Multiple languages in Sitecore

My previous post was about multi site solutions in Sitecore. Now I want to talk about multiple languages. Sitecore is capable of using more than one language in one site. Languages are defined under /sitecore/system/languages:

Languages in Sitecore


Switching language in a Sitecore solution can be done using the ?sc_Lang= parameter, but most solutions will create individual sites with different host names for each language, because the parameter sets the language in a session variable, which search engines cannot read.

Another approach is to use the Sitecore LinkManager to embed the language into the URL of the site. This solution is session-less and allows multiple languages in the same domain (the XML is not complete, but is shortened for readibility. See the Sitecore web.config when setting up your own site):

<linkManager defaultProvider="sitecore">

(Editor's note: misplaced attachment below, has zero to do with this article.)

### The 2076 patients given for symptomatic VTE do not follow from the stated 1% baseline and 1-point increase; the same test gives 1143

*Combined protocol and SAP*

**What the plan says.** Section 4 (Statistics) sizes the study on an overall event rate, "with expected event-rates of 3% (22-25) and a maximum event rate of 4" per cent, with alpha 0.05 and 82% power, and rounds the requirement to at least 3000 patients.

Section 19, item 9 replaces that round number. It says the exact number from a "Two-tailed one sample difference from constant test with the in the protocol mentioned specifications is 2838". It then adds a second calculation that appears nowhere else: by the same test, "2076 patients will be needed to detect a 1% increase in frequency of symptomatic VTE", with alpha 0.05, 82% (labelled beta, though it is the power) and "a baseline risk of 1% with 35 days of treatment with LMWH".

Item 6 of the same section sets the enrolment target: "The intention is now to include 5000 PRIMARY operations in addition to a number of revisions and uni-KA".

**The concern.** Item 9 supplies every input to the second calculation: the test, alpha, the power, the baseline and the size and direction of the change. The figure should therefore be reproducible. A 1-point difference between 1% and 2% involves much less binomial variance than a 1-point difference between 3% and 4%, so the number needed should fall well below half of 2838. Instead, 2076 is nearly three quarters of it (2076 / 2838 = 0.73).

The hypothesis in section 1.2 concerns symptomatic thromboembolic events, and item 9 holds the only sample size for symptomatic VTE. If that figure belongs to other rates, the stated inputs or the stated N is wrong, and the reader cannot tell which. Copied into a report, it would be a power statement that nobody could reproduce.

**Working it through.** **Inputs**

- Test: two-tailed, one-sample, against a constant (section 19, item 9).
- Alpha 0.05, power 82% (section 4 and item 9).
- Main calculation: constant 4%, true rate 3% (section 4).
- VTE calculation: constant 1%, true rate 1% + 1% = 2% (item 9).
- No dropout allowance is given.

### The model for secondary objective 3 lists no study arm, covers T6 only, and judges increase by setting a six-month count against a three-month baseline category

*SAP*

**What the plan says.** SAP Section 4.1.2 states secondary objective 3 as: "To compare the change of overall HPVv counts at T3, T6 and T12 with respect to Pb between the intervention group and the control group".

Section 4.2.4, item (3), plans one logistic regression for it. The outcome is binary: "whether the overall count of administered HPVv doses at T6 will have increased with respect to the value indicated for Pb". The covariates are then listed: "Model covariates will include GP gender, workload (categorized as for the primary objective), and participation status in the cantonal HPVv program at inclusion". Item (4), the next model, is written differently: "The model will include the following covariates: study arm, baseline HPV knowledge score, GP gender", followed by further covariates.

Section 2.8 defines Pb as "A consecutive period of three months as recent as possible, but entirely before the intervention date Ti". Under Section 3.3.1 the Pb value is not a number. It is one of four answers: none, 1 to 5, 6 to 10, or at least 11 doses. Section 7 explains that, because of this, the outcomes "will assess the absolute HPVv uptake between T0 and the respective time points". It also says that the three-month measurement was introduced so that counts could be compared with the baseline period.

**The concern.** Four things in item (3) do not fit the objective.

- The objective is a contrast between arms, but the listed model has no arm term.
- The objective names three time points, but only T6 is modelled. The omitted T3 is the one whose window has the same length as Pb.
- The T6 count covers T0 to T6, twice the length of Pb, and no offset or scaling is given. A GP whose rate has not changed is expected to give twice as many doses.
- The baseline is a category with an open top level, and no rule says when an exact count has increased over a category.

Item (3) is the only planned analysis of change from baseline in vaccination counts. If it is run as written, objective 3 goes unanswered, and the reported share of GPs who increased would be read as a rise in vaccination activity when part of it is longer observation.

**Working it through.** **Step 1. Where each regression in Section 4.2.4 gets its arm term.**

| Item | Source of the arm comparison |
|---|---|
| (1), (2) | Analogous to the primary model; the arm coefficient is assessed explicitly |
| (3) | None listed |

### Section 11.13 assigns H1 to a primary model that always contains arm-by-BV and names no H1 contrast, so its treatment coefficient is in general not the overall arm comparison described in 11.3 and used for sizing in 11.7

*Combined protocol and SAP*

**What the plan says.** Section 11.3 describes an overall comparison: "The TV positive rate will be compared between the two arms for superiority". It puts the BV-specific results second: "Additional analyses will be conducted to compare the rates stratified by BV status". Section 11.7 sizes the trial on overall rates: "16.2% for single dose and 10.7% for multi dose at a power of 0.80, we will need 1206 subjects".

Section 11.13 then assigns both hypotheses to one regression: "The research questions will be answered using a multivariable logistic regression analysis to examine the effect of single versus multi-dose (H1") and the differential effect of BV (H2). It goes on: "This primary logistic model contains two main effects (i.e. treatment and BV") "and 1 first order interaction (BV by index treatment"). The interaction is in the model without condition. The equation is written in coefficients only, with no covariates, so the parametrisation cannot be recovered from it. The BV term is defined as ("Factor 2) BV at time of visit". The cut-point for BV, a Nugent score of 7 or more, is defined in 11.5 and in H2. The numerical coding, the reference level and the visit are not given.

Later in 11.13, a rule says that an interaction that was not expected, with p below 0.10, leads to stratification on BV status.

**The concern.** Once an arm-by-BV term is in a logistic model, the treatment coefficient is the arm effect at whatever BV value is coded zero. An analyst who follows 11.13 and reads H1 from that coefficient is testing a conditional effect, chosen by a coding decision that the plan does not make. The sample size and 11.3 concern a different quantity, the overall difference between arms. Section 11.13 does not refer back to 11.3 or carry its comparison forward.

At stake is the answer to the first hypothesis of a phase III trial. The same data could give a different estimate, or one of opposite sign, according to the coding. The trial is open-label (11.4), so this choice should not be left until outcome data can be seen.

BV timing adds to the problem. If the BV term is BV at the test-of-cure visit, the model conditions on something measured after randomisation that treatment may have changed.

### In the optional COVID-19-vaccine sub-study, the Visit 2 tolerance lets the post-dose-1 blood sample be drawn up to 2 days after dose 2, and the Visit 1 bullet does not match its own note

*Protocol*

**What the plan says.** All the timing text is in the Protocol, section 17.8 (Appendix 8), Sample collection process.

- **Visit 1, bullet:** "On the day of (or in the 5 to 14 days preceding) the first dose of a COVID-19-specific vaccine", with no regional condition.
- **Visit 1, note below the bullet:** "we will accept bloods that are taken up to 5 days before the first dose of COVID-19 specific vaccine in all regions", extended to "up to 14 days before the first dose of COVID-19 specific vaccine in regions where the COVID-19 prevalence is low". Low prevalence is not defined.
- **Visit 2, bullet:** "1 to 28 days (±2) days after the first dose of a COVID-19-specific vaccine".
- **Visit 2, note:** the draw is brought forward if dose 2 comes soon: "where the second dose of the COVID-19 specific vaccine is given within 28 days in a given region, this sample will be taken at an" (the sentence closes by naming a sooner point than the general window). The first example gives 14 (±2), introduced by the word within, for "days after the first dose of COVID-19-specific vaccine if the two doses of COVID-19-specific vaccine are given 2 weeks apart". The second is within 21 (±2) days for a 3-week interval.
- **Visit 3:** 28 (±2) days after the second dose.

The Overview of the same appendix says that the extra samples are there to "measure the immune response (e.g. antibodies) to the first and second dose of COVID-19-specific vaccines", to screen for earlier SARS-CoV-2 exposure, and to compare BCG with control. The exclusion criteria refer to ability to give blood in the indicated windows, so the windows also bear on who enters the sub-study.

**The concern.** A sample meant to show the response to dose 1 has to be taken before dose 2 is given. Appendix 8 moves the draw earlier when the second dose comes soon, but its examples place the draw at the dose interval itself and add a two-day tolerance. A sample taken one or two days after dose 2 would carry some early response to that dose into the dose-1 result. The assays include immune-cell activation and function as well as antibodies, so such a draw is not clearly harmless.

<clear />
    <add name="sitecore" languageEmbedding="always" languageLocation="filePath" ... />

This setting create urls with the language in the file path. This (fictional) url points to the same page but in different languages:

Each language setting contains the ISO codes and regional codes for the language. Languages can be extracted using the Sitecore.Globalization.Language class, and the class also contains the CultureInfo for the language. Sitecore gets the CultureInfo from either the field “Regional ISO Code” or the item name (if the field is empty).

This function converts all languages defined in the current context to a list of CultureInfos:

using System.Collections.Generic;
using Sitecore.Globalization;
using System.Globalization;
using Sitecore.Collections;

private IEnumerable<CultureInfo> GetLanguages()
  LanguageCollection languages = LanguageManager.GetLanguages(Sitecore.Context.ContentDatabase);
  List<CultureInfo> cultureInfos = new List<CultureInfo>();
  foreach (Language language in languages)
  return cultureInfos;

You can also use the LanguageManager to convert a CultureInfo to a Sitecore Language:

Language sourceLanguage = LanguageManager.GetLanguage("da-DK", Sitecore.Context.ContentDatabase);

Languages are added to Sitecore items one by one and is individually versioned, so one item can contain 1 or more language versions even is several languages are defined in Sitecore: